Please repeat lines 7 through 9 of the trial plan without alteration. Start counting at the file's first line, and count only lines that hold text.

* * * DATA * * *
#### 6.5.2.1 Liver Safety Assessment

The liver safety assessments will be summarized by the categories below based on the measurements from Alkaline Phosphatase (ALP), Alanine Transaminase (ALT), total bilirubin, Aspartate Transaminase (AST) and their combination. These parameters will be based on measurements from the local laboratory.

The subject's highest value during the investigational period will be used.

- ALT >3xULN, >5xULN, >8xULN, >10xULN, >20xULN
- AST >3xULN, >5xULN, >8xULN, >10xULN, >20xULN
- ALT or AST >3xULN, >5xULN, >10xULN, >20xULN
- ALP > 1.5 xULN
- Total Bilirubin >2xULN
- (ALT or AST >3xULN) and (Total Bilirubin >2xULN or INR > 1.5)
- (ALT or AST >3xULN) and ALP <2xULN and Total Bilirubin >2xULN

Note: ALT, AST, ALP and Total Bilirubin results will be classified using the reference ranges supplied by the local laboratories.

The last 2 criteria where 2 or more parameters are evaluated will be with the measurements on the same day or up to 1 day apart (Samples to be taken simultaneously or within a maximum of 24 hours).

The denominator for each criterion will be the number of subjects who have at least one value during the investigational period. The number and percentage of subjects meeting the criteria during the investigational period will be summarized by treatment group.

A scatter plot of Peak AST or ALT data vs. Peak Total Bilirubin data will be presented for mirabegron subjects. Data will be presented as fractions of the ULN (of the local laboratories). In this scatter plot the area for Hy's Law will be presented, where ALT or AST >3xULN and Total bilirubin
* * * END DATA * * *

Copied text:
- ALP > 1.5 xULN
- Total Bilirubin >2xULN
- (ALT or AST >3xULN) and (Total Bilirubin >2xULN or INR > 1.5)